Leafy Spurge - A Problem in Your Fields

by Kale Van Bruggen

Leafy SpurgeLeafy Spurge


Basic Information

Scientific Name: Euphorbia esula

Family: Euphorbiaceae – Spurge family

This perennial dicot is considered a noxious weed in most states. The plant is native to Asia and Europe and is an introduced species into the United States.

The plant stands 2 1/2 - 3 feet tall and can be identified by a milky white sap and yellow flower parts in sets of threes. Leafy spurge thrives best in dry conditions

The plant was first reported in the United States in 1827 in the state of Massachusetts. The first reporting in North Dakota was in 1907, only eighty years after the plant first reached this country.

Leafy spurge has become a dominant problem in pasture and rangeland habitats.






leafy spurge flowerLeaves

The leaves of the leafy spurge are small, oval shaped leaves. They have a slightly wavy margin. The leaves are also frosted, which means that they are partly dead. When damaged, the leaf produces a milky, white latex.


The flowers of leafy spurge are very small. They first appear in greenish-yellow structures and are enclosed by yellow bracts. These yellow bracts will open in late May or early June, however, the actual flower will not develop until mid-June.

leafy spurge seedFruits and Seeds

Seeds are oblong shaped and can vary in color from a gray to a purple. The seeds are found in clusters of three. After the reproduction of a seed ends, the seed capsules become dry and shatter, scattering the seeds in a healthy distance from the parent plant.


Leafy spurge seed have high germination rates and can spread as far as 15 feet when seed capsules explode. Seeds in the soil can remain alive for over seven years, which means that leafy spurge will easily come back in areas that it was once destroyed. Another way leafy spurge reproduces is by a horizontal root system that can spread several feet per year. The root will spring up new buds creating more plants around or near the parent plant. The root system can also reach more than 15 feet into the ground, making it difficult to kill.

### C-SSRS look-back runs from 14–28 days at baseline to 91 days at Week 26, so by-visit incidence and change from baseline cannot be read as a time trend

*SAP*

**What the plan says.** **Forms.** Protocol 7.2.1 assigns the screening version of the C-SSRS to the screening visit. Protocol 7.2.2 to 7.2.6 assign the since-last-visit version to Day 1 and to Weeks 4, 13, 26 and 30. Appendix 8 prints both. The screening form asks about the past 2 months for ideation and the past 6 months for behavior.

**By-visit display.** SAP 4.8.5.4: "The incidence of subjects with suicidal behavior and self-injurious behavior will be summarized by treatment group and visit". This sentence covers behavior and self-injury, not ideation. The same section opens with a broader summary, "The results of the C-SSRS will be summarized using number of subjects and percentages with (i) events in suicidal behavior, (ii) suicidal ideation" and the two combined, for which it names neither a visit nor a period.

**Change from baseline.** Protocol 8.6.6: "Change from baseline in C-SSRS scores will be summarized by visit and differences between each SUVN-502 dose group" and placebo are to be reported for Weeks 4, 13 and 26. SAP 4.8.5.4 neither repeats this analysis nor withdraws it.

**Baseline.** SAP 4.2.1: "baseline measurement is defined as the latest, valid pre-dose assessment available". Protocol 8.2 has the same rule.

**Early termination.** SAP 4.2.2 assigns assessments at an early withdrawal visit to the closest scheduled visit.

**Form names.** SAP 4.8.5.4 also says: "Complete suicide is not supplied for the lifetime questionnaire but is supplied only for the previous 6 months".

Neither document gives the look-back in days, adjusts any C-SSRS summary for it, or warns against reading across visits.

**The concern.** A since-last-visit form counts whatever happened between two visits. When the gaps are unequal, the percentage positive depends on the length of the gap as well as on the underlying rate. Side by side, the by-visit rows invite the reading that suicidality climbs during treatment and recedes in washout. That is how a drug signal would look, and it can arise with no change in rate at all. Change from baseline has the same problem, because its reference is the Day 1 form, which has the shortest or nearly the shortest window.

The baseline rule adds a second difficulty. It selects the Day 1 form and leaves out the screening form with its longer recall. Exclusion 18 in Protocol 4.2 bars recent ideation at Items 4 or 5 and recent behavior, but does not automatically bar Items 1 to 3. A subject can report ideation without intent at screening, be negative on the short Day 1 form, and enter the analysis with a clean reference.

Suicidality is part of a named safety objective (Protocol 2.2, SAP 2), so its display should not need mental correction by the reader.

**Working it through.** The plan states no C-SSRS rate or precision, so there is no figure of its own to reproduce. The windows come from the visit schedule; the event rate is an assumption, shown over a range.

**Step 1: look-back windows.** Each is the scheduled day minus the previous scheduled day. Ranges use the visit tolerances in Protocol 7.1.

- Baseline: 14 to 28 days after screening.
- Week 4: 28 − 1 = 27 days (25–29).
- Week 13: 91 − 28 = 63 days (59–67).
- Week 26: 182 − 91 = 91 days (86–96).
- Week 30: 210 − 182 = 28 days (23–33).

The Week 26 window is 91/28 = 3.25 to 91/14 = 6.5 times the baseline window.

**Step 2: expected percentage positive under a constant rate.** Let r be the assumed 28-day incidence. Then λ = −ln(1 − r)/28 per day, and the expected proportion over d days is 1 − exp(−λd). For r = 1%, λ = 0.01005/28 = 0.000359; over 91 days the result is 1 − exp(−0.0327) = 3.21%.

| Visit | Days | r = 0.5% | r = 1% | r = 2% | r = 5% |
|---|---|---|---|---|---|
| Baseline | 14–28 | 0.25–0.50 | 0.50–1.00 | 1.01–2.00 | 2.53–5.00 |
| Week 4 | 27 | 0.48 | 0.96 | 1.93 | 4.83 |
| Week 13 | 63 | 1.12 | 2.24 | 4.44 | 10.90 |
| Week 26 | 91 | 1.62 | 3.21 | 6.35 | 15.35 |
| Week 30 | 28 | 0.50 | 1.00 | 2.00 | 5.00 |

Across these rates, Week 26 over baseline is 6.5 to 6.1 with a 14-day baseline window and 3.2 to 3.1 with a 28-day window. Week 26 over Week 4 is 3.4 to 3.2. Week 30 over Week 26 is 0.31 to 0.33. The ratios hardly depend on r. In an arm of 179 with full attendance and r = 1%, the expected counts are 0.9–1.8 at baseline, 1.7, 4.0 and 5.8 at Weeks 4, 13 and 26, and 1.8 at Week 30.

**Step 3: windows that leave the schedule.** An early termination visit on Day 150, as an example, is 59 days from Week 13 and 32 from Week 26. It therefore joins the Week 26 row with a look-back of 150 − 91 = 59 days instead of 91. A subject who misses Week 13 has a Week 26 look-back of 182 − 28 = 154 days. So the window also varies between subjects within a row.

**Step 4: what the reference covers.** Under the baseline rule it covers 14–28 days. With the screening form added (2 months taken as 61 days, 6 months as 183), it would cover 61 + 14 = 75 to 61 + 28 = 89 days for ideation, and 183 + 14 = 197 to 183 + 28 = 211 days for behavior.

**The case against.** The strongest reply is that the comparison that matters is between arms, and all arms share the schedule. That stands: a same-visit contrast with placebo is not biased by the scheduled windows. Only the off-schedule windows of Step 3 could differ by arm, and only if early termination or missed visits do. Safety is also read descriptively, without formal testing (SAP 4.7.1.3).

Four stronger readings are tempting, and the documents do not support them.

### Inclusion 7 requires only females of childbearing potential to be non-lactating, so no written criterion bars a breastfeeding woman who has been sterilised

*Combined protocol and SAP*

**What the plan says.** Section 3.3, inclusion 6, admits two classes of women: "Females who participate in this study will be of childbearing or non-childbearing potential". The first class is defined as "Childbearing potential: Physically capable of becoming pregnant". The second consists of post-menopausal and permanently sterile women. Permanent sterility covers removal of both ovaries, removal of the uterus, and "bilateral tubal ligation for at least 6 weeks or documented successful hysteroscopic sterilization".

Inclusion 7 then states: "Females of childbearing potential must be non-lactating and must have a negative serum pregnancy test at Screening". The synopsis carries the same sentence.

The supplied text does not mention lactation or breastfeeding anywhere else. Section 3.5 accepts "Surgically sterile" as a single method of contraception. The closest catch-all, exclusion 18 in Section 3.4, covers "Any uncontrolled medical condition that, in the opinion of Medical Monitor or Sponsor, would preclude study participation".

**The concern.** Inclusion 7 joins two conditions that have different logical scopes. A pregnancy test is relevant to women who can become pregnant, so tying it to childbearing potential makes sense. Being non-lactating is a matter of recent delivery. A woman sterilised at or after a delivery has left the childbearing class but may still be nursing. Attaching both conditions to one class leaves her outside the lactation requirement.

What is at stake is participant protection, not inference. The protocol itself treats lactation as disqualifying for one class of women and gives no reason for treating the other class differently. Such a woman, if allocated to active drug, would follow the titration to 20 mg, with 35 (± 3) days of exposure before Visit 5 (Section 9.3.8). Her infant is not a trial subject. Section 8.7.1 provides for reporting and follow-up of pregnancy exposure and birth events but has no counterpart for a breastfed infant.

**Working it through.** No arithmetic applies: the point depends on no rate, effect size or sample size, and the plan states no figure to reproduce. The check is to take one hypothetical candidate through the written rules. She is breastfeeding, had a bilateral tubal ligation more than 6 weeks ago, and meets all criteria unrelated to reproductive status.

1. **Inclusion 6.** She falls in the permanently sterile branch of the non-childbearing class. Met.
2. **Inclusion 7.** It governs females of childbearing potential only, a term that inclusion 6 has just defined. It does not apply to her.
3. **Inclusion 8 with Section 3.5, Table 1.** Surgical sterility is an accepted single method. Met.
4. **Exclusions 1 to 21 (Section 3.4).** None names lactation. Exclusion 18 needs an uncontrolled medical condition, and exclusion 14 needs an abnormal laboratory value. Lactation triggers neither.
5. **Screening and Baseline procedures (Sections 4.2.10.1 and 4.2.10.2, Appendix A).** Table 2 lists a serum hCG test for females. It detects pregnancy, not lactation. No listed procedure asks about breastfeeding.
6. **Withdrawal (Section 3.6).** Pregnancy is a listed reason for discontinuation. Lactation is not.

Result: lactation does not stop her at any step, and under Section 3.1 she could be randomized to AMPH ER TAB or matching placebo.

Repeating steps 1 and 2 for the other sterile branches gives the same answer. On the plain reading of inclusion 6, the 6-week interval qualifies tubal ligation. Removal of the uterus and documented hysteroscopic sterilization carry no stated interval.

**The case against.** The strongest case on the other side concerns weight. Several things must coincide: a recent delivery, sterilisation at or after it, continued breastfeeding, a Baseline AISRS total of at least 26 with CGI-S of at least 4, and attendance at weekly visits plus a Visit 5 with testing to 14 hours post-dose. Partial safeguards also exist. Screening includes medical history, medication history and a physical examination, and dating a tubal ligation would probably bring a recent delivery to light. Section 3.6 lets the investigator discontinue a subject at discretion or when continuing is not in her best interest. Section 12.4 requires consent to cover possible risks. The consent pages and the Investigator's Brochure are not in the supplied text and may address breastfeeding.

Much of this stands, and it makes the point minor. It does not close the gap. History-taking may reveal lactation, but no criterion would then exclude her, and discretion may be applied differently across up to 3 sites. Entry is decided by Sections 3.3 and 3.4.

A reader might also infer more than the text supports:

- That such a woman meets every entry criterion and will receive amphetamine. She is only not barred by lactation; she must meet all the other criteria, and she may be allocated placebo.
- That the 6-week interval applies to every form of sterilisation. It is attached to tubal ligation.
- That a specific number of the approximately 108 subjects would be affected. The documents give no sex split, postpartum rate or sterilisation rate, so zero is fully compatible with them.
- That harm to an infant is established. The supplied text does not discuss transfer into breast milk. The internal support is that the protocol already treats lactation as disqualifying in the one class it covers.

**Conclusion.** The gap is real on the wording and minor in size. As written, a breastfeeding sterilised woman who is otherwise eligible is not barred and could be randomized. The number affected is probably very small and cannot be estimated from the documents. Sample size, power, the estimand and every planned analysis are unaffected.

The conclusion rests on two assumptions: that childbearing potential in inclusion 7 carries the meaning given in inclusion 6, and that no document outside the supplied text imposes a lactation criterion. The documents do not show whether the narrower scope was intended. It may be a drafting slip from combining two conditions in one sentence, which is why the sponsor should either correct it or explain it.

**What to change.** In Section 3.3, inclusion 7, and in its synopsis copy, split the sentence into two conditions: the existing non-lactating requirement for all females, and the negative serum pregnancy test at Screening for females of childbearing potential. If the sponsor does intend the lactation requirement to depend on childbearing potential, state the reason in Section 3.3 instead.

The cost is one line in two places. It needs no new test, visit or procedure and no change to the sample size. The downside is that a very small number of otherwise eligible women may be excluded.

Ecological Threat


Map of Leafy Spurge DistributionDistribution

Leafy spurge is located all around the United States except in the south-eastern states. Leafy spurge is a very serious problem in the upper midwest including state such as North Dakota, South Dakota, Montana, and Wyoming.

Presence of leafy spurge can choke out other plants around it by shading other plants trying to grow and taking up their available water supply. Plant toxins released into the soil can also prevent other plants from growing near it. Once leafy spurge has appeared in an area, it will spread very quickly if not properly controlled.

When consumed by livestock, the toxins in leafy spurge affect the digestive tract and cause scours and weakness. When large amounts are ingested, it can even cause death. Cattle will usually refuse to eat leafy spurge naturally, but have been known to ingest it when presented in the dry form with hay.